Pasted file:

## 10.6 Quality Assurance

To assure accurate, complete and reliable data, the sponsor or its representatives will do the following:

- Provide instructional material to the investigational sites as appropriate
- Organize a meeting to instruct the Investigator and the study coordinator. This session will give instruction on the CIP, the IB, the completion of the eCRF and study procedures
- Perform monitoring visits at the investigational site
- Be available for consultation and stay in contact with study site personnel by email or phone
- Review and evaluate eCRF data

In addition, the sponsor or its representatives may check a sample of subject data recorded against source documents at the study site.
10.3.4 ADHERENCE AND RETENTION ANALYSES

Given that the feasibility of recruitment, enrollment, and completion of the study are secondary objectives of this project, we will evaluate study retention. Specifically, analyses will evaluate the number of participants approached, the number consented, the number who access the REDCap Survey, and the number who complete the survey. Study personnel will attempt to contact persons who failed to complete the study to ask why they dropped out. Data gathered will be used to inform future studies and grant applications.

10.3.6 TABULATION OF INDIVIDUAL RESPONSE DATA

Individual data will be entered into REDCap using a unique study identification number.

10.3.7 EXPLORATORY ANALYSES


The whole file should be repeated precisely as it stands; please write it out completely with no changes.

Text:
## 10.6 Quality Assurance

To assure accurate, complete and reliable data, the sponsor or its representatives will do the following:

- Provide instructional material to the investigational sites as appropriate
- Organize a meeting to instruct the Investigator and the study coordinator. This session will give instruction on the CIP, the IB, the completion of the eCRF and study procedures
- Perform monitoring visits at the investigational site
- Be available for consultation and stay in contact with study site personnel by email or phone
- Review and evaluate eCRF data

In addition, the sponsor or its representatives may check a sample of subject data recorded against source documents at the study site.
10.3.4 ADHERENCE AND RETENTION ANALYSES

Given that the feasibility of recruitment, enrollment, and completion of the study are secondary objectives of this project, we will evaluate study retention. Specifically, analyses will evaluate the number of participants approached, the number consented, the number who access the REDCap Survey, and the number who complete the survey. Study personnel will attempt to contact persons who failed to complete the study to ask why they dropped out. Data gathered will be used to inform future studies and grant applications.

10.3.6 TABULATION OF INDIVIDUAL RESPONSE DATA

Individual data will be entered into REDCap using a unique study identification number.

10.3.7 EXPLORATORY ANALYSES